The design of the Funkey Project is again built on the AllWinner V3S SoC with 64MB of DDR2 DRAM. There’s a 1.5″ display with 240×240 resolution, and of course this retro emulation console retains the classic and very useful clamshell form factor of the famous Game Boy Advance SP.
Already, this project is in the works and it’s shaping up to be one of the most popular projects on hackaday.io ever. Everyone wants an emulation console, and this is the smallest and tiniest one yet. Whether or not this project can carry through to production is another matter entirely, but we’re eager to find out.
The Digital Equipment Corp. PDP-11/70 is a masterpiece of Cold War-era industrial design. This microcomputer was the size of one or two modern server racks depending on configuration, and the front panel, loaded up with blinkenlights, was clad in a beautiful rose and magenta color scheme. The switches — the ones you used to toggle bits in memory — were actually custom designed covers made to match the shape of the completely unnecessary bezel. The aesthetic of the 11/70 is the intersection of baroque and modernism on the design Venn diagram.
[Oscar Vermeulen] built a miniature version of the PDP-11/70 that houses a Raspberry Pi, and [rricharz] has been hard at work bringing an original copy of BSD to this system. The first great project to come out of this effort? It’s a weather station, and it’s exactly as cool as you think it is.
A bit of ground work went into this build, including getting a historical Unix system up and running, in this case 2.11 BSD. Armed with a Pi and the PiDP-11/70 front panel, [rricharz] had a complete BSD system up and running, and with cool-retro-term, the interface looked the part. Doing something useful was another question entirely, but the Pi in the PiDP had some GPIOs free, so this ancient machine got an I2C temperature and pressure sensor.
The completed build is basically just a breadboard, a tiny diagnostic OLED, and a python script that grabs the data and sends it over to the sim. This is pressure and temperature data shoved into an emulation of a Tektronix 4010 terminal. It’s marginally useful work done by an ancient BSD system wrapped in an emulation on a Raspberry Pi. It doesn’t get better than that.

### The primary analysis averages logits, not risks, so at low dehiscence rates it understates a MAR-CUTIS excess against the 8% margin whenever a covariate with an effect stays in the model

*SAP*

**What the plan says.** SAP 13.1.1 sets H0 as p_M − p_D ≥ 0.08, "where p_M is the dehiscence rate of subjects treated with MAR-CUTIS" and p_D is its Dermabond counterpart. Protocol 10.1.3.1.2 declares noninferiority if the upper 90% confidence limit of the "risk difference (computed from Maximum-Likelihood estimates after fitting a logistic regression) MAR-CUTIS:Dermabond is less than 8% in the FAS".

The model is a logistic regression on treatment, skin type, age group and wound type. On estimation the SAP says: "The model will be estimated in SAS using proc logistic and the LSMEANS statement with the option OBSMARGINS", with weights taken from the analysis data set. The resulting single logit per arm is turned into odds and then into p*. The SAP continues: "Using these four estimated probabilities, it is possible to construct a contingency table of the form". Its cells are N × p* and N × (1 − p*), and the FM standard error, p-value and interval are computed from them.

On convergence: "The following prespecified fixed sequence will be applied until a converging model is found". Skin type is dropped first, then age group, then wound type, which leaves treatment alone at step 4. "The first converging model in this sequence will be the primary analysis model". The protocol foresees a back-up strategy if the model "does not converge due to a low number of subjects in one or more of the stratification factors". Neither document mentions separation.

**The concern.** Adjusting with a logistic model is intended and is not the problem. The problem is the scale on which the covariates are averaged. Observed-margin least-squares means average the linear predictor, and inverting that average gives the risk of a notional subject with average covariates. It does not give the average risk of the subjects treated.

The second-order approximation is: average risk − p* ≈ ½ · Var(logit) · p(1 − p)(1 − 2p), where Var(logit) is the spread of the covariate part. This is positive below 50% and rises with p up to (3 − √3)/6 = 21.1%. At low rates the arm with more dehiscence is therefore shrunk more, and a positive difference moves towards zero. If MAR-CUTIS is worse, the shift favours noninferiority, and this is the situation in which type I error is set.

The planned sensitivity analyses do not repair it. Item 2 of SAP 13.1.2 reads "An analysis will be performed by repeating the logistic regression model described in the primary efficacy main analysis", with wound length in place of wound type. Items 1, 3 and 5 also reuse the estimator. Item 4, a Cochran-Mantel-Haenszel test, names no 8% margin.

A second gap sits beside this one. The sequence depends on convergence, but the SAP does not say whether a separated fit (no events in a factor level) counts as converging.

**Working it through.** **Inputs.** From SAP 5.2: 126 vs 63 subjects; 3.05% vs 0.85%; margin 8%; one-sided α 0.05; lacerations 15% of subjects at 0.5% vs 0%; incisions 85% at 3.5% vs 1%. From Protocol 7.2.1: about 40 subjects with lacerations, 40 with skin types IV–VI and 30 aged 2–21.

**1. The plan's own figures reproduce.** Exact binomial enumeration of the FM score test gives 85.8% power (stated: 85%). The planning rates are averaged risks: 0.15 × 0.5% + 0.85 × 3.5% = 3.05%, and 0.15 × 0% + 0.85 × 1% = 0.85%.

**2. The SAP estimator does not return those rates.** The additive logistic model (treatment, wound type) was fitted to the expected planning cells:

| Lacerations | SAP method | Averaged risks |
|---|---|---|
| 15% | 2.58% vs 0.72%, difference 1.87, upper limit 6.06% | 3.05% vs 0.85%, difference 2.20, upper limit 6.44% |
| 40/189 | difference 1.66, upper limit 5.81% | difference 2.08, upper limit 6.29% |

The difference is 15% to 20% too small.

Microcontrollers come in a broad swathe of capabilities these days. There are the venerable 8-bit micros that have been around forever and valiantly crunch away, all the way up to modern 32-bit powerhouses with advanced peripherals and huge amounts of RAM and ROM. If you’re blinking a few LEDs or opening a garage door, the former is fine. For what [Jared] had in mind, a little more horsepower was required.
[Jared]’s project started out as an experiment with composite video output on a STM32F446RE microcontroller. Using a 4-bit resistor DAC, the device was able to output NTSC signals, using interrupts and NOPs to handle timing. The hardware worked, and was tested by playing the entirety of Star Wars: A New Hope from an SD card.
Attention then turned to creating a Game Boy emulator for the platform. After many hurdles with various bugs and edge cases, things started working, albeit slowly. The Pokemon game ROM wouldn’t fit in the microcontroller’s limited flash storage, so [Jared] implemented a complicated bank switching scheme. This combined with the limited computational resources meant the game was playable, but limited to just 10 FPS.
Enter the STM32H7. With over double the clock speed and capable of 856 DMIPS versus 225 of the original chip, things were coming together. Pokemon now ran at 60 FPS, and the built-in DAC greatly improved the sound. The DMA subsystem allowed further performance gains, and even running in debug mode, performance far exceeded that of the previous hardware.